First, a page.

Thursday, January 20, 2011

An Omen of Sorts

Me to Kid 1: "I had a terrible nightmare last night, and you were in it."

Kid 1: "Really? What was it about?"

Me: "I was giving a bunch of you a ride home and we got into a horrible accident!"

Kid 2: "You know what it means when a math teacher has a dream about you, right?"

Us: "????"

Kid 2: "You're going to give birth to the antichrist."

Sunday, January 16, 2011

Megan Golding is My Hero

Not just for making this crazy-fun project overlaying triangle concurrencies on a school map so that they could be clues for a treasure hunt, but blogging it up so other teachers can hit the ground running. Fantastic use of sketchpad, great game mechanics - she and her colleagues really thought of everything and knocked it out of the park. This is why teachers blog, so the next time someone asks, send them there. :-)

Wednesday, January 5, 2011

e is a Slippery Little Devil

Can someone please explain this to me in a few sentences that make sense, without calculus?

If we start with P, increase it at a rate of r, compounded n times per time period for t time periods, we end up with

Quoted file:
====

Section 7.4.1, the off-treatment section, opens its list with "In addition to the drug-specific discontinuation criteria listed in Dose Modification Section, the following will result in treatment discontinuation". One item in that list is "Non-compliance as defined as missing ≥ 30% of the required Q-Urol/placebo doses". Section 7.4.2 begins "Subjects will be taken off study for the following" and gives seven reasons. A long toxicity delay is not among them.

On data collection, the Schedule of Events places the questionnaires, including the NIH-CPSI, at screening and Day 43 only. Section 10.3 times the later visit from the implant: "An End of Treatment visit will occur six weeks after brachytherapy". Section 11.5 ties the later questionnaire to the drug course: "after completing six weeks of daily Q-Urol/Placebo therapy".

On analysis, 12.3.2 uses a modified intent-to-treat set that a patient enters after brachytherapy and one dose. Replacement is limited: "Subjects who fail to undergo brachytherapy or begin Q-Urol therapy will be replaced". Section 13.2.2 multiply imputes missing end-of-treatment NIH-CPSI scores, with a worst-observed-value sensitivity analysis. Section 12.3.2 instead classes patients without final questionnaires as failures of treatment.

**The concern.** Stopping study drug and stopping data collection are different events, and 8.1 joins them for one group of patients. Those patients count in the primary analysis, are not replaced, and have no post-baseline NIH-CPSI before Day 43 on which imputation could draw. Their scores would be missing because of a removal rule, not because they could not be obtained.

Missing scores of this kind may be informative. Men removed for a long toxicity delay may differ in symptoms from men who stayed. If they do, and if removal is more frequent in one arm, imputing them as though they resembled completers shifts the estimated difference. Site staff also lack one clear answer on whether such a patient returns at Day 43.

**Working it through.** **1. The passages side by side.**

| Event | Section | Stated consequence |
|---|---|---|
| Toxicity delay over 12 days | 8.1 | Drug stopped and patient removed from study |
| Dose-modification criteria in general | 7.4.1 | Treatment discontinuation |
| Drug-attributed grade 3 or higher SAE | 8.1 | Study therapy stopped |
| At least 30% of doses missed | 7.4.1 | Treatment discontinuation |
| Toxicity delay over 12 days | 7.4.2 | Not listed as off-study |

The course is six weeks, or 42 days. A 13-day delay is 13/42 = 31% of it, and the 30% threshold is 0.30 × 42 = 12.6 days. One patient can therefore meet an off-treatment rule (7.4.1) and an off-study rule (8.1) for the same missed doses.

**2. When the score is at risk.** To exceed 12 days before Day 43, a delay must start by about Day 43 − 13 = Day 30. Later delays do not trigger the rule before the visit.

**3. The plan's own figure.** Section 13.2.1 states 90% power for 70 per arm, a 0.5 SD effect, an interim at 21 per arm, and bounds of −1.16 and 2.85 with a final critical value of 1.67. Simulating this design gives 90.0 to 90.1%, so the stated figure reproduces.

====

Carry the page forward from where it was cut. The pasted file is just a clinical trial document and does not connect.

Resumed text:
$P(1+\frac{r}{n})^{nt}$

If we compound it more and more frequently to the point where we're compounding it all the time, we're basically doing... (I know this is not rigorous. I'm sorry. I'm trying to make this graspable to any old 16 year old. Not just the future engineers etc.)

$P(1+\frac{r}{\infty})^{\infty t}$

And since

$e=(1+\frac{1}{\infty})^\infty$

(Again, I realize this would make a real mathematician bleed from the eyeballs. Sorry sorry sorry.)

That means we can replace part of our percent change equation with e, and calculate continuous growth with

$Pe^{rt}$

To recap:

My question is, why is r in the exponent now? I don't get that.